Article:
Reviews, Vol I, Issue IV
“Love makes us one. Two…one. I in you. You in me.”
Few days back, I was watching Hollywood Reporter’s The Full Director Roundtable with directors like Christopher Nolan, Richard Linklater, Mike Leigh, Bennett Miller, Morten Tyldum, and Angelina Jolie. While discussing about their movies and the subtlety and nuances of the art of capturing images, they all agreed with the fact that Terrence Mellick is one of the frontrunners and genius that knows the art of expressing through images better than anyone else. These candid talks and confessions of directors influenced me to revisit Terrence Mellick’s. Though his resume reads with movies like The Thin Red Line (1998), The Tree of Life (2011), and Days of Heaven (1978), which are visually spectacular and moving, I am more influenced by one of his least reckoned and appreciated movies, To The Wonder (2012), and that is what I intend to talk about in this review of mine. First of all, this movie is not at all for the ones who watch movies for entertainment, work in 9 to 5 job, come home exhausted, take out some time for leisure and wish to watch a movie for some serious fun. But those who love movies for movie sake; love to explore different facets of it being manifested through different and brave attempts, then this movie is definitely a no miss for you.
The movie picks up the events from the life of its characters and expresses them before the audience. Now, when I say it expresses before the audience then it literally does that. The movie narrates the story of a man, Neil, a woman, Marina, and a priest, Father Quintana, not by explaining the events in their lives but by expressing them. You won’t even get to see the faces of the characters showing their emotions in most part of the movie. The camera just moves closer, circling around, following the rhythms of the bodies, scribbling the ode of love that this movie intends to be. This movie in some way is a marriage between silent and sound cinema, with subdued narration and excited movements overflowed with barrage of images to create a hypnotic vision of love that captures and transcends our bodies.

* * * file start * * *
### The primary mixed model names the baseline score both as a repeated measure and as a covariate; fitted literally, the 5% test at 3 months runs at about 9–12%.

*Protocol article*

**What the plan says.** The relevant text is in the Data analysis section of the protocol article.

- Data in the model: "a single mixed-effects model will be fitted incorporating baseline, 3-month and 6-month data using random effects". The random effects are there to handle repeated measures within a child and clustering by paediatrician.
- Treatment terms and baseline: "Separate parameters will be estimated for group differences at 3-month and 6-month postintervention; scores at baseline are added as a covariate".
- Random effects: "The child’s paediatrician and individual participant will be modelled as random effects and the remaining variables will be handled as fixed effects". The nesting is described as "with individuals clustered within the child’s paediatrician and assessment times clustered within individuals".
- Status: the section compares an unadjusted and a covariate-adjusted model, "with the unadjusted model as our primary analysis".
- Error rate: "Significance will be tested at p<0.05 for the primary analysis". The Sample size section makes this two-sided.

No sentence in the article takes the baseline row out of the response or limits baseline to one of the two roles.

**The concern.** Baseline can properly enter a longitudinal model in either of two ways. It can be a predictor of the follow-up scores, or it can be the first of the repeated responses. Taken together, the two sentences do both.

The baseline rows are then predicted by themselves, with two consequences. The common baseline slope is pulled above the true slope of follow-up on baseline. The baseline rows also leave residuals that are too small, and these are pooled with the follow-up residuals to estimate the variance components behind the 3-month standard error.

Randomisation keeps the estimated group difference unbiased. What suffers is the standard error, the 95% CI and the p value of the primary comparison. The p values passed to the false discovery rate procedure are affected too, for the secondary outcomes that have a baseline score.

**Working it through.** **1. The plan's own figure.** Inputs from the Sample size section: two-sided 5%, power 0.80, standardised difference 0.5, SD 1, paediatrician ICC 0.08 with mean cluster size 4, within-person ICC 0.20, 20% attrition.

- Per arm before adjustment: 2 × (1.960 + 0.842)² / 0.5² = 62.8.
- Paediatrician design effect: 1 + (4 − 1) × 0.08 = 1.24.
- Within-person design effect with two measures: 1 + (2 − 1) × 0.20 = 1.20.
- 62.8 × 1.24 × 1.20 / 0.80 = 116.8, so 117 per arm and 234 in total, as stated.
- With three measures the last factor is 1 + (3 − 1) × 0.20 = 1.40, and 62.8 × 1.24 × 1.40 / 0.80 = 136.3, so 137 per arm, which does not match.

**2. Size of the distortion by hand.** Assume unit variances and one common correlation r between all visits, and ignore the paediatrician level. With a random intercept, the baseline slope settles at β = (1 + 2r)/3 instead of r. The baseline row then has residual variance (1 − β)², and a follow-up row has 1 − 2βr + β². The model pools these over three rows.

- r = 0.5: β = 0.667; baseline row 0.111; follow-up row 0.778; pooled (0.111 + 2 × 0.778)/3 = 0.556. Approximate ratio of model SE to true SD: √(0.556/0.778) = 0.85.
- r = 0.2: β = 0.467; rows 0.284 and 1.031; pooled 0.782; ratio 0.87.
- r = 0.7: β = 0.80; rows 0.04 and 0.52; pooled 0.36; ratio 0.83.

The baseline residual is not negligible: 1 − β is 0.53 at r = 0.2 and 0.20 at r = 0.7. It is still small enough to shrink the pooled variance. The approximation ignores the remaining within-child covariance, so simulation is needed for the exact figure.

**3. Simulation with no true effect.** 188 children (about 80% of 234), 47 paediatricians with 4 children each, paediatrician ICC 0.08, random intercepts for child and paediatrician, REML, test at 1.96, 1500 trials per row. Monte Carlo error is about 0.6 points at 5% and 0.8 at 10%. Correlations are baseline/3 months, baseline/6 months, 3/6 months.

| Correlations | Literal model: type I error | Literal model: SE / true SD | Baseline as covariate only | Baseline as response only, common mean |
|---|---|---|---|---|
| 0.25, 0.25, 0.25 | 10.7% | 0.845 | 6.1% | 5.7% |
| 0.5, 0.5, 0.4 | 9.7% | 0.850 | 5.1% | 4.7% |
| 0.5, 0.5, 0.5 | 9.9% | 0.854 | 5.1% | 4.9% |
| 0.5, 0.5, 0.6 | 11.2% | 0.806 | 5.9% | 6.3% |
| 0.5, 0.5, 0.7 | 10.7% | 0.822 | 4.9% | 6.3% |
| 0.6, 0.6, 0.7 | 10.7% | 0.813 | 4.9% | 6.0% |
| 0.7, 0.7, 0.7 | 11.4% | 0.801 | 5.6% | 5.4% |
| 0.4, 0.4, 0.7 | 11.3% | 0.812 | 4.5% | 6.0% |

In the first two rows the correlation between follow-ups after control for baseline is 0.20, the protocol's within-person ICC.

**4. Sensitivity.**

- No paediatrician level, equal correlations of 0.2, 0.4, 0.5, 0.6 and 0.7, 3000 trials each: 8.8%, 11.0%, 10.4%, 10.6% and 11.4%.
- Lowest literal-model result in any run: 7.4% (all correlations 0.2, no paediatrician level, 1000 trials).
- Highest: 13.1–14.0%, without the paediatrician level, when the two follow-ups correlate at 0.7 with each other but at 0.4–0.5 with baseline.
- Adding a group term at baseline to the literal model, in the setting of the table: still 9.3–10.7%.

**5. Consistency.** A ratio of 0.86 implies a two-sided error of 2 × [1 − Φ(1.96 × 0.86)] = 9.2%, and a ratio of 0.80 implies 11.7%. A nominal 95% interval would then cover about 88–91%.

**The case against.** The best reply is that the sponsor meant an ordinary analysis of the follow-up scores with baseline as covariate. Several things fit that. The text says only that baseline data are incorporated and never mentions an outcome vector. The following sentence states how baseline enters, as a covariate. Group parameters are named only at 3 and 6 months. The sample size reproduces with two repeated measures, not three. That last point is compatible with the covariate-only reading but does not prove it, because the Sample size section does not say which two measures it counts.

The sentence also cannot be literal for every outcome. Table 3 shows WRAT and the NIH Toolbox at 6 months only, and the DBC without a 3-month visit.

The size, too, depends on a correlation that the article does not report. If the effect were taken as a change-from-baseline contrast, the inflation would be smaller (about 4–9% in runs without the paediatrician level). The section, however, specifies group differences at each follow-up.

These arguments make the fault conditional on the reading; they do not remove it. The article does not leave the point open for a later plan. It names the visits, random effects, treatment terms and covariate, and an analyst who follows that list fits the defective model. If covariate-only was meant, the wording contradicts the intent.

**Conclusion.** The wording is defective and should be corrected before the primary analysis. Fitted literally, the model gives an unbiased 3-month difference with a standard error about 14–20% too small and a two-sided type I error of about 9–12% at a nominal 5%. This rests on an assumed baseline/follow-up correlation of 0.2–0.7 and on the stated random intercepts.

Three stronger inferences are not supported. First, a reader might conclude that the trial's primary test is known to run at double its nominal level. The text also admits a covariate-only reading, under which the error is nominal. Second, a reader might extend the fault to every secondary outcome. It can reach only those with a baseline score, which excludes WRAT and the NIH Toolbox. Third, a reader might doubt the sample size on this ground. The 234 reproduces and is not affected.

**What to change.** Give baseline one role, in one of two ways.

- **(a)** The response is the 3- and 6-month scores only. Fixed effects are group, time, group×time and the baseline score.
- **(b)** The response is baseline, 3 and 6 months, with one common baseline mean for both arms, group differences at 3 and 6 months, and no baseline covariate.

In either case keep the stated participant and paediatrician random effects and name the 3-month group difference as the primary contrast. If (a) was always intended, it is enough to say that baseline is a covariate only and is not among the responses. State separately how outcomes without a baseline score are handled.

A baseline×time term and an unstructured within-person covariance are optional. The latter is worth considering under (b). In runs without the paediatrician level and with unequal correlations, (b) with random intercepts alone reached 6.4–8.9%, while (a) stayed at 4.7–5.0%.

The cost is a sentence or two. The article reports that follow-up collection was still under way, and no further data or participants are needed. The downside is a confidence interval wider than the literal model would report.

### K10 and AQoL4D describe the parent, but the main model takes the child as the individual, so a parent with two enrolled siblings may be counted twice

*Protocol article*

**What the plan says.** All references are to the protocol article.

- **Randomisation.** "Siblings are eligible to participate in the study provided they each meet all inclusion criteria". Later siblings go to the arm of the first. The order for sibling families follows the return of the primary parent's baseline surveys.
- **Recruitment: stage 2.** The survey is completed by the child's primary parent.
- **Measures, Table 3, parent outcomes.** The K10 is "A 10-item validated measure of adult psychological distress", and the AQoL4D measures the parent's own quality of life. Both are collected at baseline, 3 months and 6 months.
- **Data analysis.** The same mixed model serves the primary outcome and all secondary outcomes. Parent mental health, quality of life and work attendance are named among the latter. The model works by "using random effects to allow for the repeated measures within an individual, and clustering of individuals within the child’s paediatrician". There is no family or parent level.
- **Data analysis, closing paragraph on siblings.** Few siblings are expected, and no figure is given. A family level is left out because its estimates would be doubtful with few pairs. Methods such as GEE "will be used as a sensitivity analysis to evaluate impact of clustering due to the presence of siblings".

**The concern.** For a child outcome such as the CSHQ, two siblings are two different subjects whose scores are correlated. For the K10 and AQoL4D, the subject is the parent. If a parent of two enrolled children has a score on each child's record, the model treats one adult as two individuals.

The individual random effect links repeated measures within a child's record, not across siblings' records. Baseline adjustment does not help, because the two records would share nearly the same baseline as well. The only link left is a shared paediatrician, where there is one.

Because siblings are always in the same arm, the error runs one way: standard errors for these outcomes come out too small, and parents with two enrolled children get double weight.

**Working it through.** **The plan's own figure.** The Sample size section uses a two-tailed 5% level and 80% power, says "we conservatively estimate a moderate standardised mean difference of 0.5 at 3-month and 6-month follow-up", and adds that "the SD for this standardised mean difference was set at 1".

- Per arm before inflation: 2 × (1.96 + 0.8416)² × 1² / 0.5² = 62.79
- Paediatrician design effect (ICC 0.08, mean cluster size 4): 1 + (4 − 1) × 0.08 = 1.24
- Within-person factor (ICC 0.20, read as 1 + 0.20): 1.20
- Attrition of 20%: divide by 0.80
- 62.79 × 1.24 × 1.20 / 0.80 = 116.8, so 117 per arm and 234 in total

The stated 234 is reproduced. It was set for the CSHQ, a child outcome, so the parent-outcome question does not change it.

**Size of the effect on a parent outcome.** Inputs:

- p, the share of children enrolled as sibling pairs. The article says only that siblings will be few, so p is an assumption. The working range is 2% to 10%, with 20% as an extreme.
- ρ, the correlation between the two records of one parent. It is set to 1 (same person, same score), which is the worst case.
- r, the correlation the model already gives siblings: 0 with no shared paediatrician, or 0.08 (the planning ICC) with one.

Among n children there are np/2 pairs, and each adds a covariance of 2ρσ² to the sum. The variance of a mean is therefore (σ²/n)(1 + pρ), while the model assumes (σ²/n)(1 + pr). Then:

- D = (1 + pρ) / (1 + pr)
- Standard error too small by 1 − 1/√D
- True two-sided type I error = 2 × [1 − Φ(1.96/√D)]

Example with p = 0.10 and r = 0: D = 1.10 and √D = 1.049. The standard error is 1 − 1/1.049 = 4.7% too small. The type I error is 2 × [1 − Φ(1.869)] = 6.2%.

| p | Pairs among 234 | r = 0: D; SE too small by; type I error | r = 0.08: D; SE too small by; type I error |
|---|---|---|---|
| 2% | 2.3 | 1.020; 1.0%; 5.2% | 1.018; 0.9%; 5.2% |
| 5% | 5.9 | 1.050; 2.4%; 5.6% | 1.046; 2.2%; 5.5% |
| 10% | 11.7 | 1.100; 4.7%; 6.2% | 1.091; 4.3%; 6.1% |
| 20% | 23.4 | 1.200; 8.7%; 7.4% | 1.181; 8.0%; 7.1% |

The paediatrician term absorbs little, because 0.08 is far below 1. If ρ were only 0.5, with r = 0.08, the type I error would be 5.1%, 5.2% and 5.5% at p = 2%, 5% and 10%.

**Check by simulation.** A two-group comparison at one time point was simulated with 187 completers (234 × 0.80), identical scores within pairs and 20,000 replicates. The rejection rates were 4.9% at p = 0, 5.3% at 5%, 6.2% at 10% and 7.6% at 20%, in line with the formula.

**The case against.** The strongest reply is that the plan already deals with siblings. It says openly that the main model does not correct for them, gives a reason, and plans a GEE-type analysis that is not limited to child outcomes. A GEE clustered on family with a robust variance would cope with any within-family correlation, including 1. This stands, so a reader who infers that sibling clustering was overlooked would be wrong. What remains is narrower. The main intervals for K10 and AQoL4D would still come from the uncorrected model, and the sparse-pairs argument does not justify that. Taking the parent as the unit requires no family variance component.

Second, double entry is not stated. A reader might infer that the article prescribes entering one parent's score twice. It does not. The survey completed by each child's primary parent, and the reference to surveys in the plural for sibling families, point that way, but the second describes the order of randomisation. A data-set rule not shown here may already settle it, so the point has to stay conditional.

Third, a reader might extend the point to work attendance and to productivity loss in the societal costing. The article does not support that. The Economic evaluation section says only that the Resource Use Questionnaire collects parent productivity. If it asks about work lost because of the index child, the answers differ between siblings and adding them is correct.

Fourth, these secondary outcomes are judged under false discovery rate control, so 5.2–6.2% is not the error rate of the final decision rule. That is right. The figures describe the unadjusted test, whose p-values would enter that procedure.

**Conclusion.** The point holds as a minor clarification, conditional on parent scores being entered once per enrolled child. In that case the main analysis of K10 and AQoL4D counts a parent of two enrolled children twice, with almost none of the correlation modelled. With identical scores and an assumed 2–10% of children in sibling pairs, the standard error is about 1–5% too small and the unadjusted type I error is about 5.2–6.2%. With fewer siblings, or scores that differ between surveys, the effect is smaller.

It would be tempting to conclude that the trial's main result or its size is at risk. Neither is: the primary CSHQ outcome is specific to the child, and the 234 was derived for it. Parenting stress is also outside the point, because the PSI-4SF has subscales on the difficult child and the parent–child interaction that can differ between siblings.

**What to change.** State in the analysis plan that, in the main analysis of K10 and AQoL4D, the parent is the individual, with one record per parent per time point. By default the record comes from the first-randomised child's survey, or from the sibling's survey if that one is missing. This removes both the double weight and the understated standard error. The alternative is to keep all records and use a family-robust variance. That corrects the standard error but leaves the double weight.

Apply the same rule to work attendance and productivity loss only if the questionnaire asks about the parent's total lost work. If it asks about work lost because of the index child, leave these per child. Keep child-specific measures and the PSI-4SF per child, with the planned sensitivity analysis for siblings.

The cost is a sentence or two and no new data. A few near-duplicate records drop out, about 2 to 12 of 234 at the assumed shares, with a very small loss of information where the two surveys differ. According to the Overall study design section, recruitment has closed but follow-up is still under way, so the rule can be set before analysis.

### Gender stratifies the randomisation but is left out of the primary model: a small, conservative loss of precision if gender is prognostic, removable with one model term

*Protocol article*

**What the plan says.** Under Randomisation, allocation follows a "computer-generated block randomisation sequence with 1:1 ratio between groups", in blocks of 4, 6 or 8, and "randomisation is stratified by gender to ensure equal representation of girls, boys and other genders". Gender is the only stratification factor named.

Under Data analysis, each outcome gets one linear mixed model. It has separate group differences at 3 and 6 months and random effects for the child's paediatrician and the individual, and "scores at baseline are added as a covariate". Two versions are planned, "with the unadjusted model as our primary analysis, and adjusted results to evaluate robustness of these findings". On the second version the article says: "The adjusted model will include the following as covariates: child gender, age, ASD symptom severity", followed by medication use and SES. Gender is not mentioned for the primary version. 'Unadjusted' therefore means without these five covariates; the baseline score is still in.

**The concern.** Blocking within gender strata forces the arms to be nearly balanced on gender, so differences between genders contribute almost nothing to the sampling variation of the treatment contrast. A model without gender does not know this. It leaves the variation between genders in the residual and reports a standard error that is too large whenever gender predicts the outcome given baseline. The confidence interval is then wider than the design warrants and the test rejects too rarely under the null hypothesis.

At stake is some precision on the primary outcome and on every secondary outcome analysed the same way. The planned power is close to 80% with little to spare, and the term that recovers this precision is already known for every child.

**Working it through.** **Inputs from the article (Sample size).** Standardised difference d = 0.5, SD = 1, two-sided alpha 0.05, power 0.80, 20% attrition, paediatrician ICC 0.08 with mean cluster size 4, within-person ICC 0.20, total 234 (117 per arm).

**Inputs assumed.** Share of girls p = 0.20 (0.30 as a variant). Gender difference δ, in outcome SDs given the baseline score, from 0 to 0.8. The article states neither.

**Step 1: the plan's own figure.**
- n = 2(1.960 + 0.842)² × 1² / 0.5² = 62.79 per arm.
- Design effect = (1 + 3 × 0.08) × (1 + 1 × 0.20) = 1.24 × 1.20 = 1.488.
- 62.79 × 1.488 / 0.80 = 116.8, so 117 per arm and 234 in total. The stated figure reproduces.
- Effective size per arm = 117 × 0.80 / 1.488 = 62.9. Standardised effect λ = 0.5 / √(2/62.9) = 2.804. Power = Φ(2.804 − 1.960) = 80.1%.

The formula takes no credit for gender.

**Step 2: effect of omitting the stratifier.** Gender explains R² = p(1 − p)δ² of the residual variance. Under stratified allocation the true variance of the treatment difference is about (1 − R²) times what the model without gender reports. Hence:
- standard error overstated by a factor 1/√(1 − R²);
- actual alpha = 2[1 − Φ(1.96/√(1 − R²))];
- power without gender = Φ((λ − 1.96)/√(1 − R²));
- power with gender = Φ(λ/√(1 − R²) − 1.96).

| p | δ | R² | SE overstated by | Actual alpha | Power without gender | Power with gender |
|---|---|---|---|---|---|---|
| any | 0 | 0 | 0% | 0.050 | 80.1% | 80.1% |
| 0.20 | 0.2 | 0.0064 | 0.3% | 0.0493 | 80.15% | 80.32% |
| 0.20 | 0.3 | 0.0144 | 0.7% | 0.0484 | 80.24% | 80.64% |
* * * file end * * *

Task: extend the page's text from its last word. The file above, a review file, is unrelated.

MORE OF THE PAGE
The plot of the movie reads simple: Neil (Ben Affleck) finds a girl, Marina (Olga Kurylenko), who also happens to be a single mother, in his visit to France and both of them fall deeply in love with each other. Neil proposes Marina to move to Oklahoma with him. Marina along with her 10-year-old daughter, Tatiana, takes a leap of faith and moves into the States with him. Finding it hard to settle in a new locality, the feeling of loneliness starts creeping into Marina and Tatiana, and the tension starts surfacing in their relationship with Neil. Mariana finds solace into the preaching of Father Quintana, who himself is troubled with his quest of God and his inefficacy to feel his presence around him though he knows he is there somewhere.